The Obama administration and a group of religious nonprofits say they’re open to compromise over a contraceptive case that reached the Supreme Court—just not the same kind of compromise. In Zubik v. Burwell, both sides are grappling over whether the nonprofits have to help cover birth control under Obamacare, even when it contradicts their beliefs. As it stands, the nonprofits can sign a form opting out. But they say they’d still be complicit.
This comes after the Supreme Court asked both sides to consider a compromise in March, suggesting a religious nonprofit could object to contraceptive coverage as soon as an employee signed up for insurance, rather than need another form.
“There are many ways in which the employees of a petitioner with an insured plan could receive cost-free contraceptive coverage through the same insurance company that would not require further involvement by the petitioner, including the way described in the Court’s order,” they said in a Tuesday brief.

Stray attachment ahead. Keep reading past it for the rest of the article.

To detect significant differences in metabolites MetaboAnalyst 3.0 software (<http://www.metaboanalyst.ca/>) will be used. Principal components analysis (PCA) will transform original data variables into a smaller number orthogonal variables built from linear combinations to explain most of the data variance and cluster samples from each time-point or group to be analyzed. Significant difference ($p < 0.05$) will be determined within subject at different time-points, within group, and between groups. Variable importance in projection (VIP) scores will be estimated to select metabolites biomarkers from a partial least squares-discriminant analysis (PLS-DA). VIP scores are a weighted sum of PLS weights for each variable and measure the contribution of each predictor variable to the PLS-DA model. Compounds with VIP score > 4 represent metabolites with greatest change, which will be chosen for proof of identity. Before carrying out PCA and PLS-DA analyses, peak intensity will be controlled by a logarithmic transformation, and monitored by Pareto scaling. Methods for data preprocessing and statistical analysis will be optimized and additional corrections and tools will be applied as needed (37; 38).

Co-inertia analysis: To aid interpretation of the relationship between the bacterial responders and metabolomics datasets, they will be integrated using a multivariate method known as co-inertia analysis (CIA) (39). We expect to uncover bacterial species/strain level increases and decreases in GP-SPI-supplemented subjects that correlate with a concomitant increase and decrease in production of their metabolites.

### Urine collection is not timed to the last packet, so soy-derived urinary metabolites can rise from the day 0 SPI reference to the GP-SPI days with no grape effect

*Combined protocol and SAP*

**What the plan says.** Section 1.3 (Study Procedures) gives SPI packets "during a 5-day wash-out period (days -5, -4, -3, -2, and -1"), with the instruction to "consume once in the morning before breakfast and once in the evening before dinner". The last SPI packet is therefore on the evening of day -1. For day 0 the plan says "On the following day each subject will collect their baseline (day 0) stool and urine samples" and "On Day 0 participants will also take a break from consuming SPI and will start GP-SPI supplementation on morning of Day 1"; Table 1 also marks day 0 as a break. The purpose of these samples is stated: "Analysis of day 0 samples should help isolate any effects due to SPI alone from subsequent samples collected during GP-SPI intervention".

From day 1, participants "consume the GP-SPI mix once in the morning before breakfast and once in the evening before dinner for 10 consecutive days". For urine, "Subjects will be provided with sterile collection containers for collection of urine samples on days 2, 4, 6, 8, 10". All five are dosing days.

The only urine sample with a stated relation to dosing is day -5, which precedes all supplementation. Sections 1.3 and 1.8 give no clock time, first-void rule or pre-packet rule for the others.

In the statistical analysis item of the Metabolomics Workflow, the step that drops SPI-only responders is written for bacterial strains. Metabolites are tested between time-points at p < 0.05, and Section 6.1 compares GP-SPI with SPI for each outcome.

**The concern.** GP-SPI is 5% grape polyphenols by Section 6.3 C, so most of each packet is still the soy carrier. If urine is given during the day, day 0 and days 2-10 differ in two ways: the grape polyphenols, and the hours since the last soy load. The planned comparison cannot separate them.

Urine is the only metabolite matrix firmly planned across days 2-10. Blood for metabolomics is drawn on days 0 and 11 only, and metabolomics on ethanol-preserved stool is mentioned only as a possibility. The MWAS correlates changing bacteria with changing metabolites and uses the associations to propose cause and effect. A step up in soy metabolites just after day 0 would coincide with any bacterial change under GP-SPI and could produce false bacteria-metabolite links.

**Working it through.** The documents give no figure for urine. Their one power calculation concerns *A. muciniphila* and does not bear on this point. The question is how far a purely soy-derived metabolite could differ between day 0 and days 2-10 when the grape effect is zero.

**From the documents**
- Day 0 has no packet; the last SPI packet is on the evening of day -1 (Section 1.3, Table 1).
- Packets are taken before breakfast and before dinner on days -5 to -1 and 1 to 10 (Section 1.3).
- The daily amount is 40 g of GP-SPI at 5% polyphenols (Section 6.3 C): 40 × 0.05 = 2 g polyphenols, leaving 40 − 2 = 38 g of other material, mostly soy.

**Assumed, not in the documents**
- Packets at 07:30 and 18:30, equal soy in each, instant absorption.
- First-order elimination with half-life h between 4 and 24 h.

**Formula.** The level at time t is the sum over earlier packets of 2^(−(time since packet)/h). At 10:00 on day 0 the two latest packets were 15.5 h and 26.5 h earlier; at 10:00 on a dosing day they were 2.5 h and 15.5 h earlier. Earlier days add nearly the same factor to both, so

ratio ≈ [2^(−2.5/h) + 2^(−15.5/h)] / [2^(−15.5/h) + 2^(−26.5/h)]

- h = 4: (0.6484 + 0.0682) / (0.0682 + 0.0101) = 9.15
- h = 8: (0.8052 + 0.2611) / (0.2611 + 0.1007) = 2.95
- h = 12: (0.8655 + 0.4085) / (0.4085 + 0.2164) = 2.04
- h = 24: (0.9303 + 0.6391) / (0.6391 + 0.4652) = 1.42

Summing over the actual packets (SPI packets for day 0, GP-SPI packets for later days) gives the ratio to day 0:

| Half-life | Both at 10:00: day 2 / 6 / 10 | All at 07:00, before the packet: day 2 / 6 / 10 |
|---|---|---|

The Obama administration said the Court’s suggestion undermined the intent of the Affordable Care Act.
“Because insurers have an independent statutory obligation to provide contraceptive coverage, the accommodation for employers with insured plans could be modified to operate in the manner described in the Court’s order—but only at a real cost to its effective implementation,” they said in a brief.
Oral arguments have already come and gone. Both sides are scheduled to answer the other’s brief by April 20.
[h/t The Hill]
[image via Shutterstock]
Follow Alberto Luperon on Twitter (@Alberto Luperon)